November 13, 2013, 3:15 PM — Top IT officials from U.S. President Barack Obama's administration insisted HealthCare.gov is as secure as possible, despite questions raised from inside the government before the flawed website's launch.
A Sept. 3 memo from Tony Trenkle, CIO at the U.S. Centers for Medicare and Medicaid Services (CMS), raised six security concerns, including two open high-priority problems, less than a month before the agency launched HealthCare.gov, Republican critics of the Obama administration noted Wednesday.
Republicans also pointed to a Sept. 13 CMS memo saying security vendor Mitre was unable to complete end-to-end security testing of the health insurance website. CMS officials are still "ignoring" integrated security testing requirements for the website, said Representative Darrell Issa, a California Republican and chairman of the U.S. House of Representatives Oversight and Government Reform Committee.
"On the day of the launch, and even today, there are material failures in the security of the Obamacare website," Issa said during a committee hearing. "Hackers may have already, or may soon, find those vulnerabilities."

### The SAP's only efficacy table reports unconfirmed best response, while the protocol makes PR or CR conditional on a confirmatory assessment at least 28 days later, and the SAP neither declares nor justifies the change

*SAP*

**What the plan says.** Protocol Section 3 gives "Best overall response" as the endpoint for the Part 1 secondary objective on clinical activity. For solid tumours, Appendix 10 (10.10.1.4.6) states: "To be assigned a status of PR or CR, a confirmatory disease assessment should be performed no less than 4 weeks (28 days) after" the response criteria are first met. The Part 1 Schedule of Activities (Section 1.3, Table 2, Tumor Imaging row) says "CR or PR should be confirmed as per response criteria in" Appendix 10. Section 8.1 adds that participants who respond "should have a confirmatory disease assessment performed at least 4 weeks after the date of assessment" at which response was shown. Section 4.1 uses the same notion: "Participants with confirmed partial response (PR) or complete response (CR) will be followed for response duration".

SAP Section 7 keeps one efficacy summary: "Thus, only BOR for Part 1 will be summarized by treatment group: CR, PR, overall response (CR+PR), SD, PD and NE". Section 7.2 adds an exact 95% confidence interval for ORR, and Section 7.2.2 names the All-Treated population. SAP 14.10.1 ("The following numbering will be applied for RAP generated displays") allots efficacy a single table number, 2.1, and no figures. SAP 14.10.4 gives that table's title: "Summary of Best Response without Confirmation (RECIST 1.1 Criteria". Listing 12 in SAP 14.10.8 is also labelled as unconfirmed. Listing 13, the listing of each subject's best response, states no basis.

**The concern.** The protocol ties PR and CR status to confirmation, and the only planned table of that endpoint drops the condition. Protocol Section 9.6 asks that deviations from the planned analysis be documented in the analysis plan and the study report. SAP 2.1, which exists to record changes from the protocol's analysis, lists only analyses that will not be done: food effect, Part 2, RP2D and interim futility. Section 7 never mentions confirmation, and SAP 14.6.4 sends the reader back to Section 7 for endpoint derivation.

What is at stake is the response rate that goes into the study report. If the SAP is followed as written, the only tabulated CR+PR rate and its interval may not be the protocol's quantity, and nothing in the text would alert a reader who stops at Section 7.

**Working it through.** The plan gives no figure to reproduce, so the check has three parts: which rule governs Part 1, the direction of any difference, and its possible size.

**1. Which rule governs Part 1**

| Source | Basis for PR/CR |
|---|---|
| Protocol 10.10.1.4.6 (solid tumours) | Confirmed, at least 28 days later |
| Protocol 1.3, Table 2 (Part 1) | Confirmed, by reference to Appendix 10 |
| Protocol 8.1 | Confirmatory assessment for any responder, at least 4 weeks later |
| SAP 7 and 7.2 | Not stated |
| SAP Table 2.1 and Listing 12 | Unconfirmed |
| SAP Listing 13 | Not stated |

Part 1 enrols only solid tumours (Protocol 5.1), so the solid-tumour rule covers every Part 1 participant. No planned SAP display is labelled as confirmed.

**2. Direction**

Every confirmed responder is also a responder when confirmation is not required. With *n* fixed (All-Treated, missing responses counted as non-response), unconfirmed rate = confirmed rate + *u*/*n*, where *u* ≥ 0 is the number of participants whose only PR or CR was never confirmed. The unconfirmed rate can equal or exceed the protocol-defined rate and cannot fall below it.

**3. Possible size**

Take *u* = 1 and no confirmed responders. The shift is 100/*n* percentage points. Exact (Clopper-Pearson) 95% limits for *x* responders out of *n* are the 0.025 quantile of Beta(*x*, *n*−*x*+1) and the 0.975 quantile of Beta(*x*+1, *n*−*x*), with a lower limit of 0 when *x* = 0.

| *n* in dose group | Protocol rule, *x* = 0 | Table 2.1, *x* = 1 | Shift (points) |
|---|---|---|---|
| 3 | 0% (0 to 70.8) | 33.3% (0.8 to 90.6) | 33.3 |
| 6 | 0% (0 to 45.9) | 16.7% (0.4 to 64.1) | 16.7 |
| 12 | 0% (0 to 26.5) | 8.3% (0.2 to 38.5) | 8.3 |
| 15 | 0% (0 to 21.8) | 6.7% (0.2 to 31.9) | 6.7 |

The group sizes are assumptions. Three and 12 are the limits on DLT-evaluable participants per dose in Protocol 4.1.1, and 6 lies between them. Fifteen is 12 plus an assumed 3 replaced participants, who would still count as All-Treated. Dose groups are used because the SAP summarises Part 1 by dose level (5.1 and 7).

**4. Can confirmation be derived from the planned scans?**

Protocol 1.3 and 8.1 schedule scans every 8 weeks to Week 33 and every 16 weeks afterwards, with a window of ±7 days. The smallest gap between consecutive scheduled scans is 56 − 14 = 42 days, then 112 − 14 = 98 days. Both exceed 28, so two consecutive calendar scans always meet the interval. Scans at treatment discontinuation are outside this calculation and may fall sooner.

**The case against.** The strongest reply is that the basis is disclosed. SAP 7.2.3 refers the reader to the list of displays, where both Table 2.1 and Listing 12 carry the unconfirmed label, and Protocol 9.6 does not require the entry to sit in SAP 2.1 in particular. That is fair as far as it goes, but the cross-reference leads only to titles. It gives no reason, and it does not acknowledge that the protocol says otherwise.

Several Republican critics of the Affordable Care Act, the 2010 insurance reform law known as Obamacare, questioned the security of HealthCare.gov during two separate hearings Wednesday morning. So far, critics of the law and its main website have been able to point to a single security incident, when one insurance applicant's personal information was shared with a second user.
Henry Chao, deputy CIO at CMS, and other Obama administration officials defended the security practices at HealthCare.gov during an often contentious oversight committee hearing. Despite a Sept. 27 internal memo raising concerns about a lack of end-to-end testing on the site, security testing is continually happening, Chao said.
HealthCare.gov hasn't had end-to-end testing because security testing has not been completed on some portions of the website that are not yet rolled out or have not yet been completed, Chao told the committee. "We are still building parts of the system," he said.
Asked if HealthCare.gov is as secure as a banking website, Chao answered: "It was designed, implemented and tested to be secure."
Representative Patrick McHenry, a North Carolina Republican, asked if the website was "fully" tested to be as secure as other CMS sites.
The website meets all federal data security standards, said Chao, who earlier told committee staffers he did not see the Sept. 3 Trenkle memo.